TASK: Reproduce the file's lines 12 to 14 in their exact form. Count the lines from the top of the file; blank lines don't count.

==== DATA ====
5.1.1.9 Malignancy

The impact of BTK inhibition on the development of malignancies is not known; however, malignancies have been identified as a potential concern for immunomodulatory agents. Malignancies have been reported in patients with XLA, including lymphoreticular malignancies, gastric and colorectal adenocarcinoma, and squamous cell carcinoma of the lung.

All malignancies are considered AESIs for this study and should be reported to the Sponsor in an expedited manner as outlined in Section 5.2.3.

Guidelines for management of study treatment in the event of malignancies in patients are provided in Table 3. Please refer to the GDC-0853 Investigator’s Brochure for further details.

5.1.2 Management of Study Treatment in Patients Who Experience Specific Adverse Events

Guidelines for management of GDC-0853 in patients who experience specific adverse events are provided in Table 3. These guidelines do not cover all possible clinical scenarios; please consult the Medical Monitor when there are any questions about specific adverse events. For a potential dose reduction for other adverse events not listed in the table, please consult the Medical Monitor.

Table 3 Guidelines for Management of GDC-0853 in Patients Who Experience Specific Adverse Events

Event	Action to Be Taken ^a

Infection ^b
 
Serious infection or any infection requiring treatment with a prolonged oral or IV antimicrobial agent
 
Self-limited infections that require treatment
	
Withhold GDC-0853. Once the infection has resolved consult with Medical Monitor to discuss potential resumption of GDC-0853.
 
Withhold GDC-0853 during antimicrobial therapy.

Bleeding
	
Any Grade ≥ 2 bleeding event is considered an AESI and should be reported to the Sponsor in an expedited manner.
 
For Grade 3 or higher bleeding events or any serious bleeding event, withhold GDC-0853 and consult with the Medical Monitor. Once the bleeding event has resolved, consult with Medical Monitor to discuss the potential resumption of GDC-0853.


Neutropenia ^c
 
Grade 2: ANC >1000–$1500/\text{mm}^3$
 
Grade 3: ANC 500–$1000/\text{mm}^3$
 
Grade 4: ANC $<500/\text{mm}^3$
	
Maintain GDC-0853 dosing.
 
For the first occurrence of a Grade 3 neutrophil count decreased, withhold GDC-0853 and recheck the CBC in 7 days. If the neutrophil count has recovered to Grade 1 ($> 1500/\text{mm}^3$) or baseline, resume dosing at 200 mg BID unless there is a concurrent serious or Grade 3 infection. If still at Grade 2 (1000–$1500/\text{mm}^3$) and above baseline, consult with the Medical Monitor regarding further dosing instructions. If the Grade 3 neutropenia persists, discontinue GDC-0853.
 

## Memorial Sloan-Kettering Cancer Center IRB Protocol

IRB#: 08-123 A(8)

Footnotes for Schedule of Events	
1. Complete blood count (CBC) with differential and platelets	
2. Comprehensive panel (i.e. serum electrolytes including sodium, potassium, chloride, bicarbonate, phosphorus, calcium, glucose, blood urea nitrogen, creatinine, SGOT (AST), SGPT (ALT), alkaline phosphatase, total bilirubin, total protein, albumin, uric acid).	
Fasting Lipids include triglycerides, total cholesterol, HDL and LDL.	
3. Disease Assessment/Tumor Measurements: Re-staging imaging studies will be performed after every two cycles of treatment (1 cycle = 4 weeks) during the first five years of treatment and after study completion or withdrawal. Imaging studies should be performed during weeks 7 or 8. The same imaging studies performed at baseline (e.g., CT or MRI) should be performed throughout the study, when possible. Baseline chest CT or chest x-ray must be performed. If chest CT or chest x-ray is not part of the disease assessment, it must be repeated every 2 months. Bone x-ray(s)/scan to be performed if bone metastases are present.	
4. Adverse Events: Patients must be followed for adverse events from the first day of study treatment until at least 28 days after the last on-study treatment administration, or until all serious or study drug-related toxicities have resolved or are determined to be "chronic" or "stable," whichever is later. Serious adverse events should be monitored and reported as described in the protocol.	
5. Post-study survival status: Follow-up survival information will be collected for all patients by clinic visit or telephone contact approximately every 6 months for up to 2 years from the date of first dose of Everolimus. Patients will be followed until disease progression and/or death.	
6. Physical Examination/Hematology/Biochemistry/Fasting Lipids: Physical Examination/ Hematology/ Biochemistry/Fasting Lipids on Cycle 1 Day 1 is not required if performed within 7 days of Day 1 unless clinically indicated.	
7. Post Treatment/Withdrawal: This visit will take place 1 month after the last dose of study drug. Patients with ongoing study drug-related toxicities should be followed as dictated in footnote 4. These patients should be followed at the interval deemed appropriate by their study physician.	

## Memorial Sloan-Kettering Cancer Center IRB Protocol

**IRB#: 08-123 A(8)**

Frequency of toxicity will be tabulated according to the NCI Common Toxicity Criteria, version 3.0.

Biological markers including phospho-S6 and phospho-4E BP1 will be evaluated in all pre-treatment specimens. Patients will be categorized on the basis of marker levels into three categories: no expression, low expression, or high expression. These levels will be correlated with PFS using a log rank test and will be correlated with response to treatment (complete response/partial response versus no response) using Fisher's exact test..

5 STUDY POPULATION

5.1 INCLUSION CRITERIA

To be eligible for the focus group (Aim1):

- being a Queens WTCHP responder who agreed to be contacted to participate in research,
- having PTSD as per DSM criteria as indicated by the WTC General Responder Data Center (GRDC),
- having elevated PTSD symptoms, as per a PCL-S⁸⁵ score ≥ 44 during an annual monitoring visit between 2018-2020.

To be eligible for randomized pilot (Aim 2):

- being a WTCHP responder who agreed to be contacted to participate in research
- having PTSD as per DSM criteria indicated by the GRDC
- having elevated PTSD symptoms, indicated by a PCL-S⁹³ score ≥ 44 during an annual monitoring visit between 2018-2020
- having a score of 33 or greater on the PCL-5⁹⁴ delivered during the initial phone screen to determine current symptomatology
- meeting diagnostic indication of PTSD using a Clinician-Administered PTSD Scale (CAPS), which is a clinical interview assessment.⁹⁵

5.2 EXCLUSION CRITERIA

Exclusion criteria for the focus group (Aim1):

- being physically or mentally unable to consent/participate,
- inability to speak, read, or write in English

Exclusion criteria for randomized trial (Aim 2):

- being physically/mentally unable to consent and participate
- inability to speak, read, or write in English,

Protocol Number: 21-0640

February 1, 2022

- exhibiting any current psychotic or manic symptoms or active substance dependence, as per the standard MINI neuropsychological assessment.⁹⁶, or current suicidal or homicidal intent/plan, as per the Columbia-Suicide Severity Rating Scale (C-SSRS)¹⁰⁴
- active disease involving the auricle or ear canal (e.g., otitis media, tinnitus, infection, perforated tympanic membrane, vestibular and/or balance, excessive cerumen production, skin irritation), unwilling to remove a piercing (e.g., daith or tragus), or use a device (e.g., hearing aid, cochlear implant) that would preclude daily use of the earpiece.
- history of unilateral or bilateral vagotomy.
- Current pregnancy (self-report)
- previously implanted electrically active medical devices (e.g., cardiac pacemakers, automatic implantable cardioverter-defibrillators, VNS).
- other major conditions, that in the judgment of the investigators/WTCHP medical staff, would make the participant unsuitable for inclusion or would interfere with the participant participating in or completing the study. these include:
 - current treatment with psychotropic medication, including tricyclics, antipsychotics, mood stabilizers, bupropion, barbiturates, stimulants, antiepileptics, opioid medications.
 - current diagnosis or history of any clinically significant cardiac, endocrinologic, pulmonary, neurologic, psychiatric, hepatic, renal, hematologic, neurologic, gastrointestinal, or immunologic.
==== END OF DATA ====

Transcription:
Withhold GDC-0853. Once the infection has resolved consult with Medical Monitor to discuss potential resumption of GDC-0853.
 
Withhold GDC-0853 during antimicrobial therapy.

Bleeding
	